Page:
Bounded Rationality (& 3 Tips to Limit Its Effect)

Today’s post has to do with:
Bounded rationality, or when a person places limits on optimization and rationality.

In a perfect world (or in economics), people would act completely rationally with all necessary information and time to make the best decisions which, according to rationally and economics, are ones which promote an individual’s interests.

But, as we’ve seen, this world is far from perfect.

There’s not all the time in the world to make decisions. We can’t think of every option or possibility at once. Sometimes, we have emotions or programming that mess with our frame of mind. Other times, we don’t know all the angles.
It’s easy, even with the best inentions, for a person to make a decision that isn’t rational or in their best interest.

Have you ever fumbled a decision?

Screwed up?

Done something… less-than-great?

I have!

That’s not to say that our not-best choices are irrational; it’s that we have bounded rationality. There are limits to our cognitive abilities. We are only one human in an infinite universe.

Are you omnipotent?



I’m not! (But I’m working on it…)

So, what do we do about this bias, aka: limited perspective (especially considering that it can affect optimal performance)?

Here are 3 tips for expanding the bounds of your rationality:

Get Informed

When you have better information, you can make better decisions. It’s that simple.

Remember in math class when they’d ask Suzy has three apples, and Johnny has four brooms. Who’s taller? and you’d look at the paper, up at the teaher, down at that answer choices, and – OH, THANK GOD – there’d be a Option D: Not enough information.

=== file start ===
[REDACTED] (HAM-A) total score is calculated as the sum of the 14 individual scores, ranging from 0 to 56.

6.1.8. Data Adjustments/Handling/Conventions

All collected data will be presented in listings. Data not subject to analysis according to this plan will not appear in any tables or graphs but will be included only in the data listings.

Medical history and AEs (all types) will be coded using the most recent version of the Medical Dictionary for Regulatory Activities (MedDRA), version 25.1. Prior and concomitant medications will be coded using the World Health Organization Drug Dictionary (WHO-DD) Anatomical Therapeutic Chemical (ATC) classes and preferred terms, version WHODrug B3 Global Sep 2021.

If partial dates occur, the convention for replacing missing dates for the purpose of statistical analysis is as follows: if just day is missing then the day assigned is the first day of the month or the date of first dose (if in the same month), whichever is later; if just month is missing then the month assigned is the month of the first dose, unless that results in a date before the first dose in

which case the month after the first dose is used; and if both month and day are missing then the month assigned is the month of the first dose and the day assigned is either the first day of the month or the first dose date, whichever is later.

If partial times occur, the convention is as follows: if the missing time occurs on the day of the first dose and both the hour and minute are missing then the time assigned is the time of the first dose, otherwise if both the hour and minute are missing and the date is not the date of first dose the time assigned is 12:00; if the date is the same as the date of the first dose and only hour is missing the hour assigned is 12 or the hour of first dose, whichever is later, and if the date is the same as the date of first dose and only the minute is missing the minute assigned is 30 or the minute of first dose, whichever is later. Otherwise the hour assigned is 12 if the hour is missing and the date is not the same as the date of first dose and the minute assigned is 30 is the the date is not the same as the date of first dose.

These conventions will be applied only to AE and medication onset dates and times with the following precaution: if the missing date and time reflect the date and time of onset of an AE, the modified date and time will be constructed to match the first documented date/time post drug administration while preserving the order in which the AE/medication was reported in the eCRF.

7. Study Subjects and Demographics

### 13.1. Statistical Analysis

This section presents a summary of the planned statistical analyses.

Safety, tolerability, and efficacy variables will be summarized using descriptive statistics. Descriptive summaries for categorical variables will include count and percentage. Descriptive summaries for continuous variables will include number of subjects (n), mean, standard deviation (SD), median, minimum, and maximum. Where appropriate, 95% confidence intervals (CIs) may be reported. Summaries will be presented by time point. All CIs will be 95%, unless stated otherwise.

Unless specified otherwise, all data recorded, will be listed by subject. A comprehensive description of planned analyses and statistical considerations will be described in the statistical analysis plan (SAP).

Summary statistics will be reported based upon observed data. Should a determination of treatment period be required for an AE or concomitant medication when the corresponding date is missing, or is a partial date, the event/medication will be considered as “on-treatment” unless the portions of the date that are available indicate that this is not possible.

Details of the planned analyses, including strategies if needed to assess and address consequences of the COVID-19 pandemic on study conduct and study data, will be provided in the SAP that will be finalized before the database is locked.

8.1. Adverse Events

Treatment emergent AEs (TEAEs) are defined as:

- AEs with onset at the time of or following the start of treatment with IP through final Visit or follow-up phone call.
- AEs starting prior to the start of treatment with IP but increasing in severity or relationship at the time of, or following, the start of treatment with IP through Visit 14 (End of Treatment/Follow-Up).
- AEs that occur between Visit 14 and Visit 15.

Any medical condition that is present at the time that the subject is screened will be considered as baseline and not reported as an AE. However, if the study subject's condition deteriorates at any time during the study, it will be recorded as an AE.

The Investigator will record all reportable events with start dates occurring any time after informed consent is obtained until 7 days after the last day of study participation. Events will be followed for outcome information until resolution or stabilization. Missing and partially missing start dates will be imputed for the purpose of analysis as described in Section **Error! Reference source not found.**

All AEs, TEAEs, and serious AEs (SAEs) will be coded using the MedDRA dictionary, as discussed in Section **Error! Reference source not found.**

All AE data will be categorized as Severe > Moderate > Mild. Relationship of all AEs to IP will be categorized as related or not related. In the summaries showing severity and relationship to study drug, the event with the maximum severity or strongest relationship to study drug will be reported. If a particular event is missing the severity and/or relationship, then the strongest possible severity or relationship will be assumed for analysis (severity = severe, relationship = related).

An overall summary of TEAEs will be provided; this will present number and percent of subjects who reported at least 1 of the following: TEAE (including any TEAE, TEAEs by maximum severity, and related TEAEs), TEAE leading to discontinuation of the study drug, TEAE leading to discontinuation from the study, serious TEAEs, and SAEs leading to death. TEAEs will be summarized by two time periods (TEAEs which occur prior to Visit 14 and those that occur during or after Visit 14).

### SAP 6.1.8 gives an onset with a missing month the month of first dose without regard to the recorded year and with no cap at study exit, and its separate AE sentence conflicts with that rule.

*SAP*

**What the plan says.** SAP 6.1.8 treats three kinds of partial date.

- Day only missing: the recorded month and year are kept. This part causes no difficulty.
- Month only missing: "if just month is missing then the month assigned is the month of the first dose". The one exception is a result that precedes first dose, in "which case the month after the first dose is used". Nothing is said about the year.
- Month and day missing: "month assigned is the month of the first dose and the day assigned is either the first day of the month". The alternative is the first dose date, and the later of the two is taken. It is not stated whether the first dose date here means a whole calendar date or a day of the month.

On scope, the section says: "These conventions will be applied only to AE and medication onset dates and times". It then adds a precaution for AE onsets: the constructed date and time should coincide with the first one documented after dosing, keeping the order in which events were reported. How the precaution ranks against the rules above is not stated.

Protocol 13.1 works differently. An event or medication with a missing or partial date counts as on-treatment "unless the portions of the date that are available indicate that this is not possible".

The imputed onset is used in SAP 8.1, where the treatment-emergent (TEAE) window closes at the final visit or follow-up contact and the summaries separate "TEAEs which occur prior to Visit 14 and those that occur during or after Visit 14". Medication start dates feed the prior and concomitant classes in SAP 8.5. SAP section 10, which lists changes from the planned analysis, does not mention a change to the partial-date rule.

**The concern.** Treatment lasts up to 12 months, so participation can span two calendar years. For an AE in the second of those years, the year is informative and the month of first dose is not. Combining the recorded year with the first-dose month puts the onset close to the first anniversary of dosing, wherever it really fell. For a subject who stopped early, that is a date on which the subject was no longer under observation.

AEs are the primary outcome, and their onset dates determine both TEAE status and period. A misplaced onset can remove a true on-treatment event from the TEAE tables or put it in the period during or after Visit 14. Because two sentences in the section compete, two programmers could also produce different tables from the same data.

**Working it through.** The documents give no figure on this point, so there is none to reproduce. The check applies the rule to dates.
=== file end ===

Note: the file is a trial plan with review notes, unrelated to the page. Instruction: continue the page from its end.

Don’t Suzy-and-Johnny yourself! (Unless, like, that’s your thing… consenting adults, and all…)

Do yourself a favor. Gather information from multiple sources. Ask questions that may contradict your beliefs. Get as much knowledge as possible.


When I was in college, we would watch game film of upcoming opponents. We’d look at their tendencies, lineups, who hit best from where, who the setter seemed to like, which blockers didn’t move well to the left or right… all sorts of stuff.

We did that to prepare as best we could for the next match. Since we as humans can’t know everything, we formed a plan to cover as many contingenies as we could.

Do the same when it comes to making decisions.

Since time stops for no one, planning for multiple possibilities helps prevent time from being too much of a negative factor.

Planning also reduces the impact of uncontrollable forces. How to Plan

Be In Touch With Your Guiding Principles

When you have a deep sense of your larger philosophy, you can rely on that to guide your decisions when all else fails.

What are your guiding principles?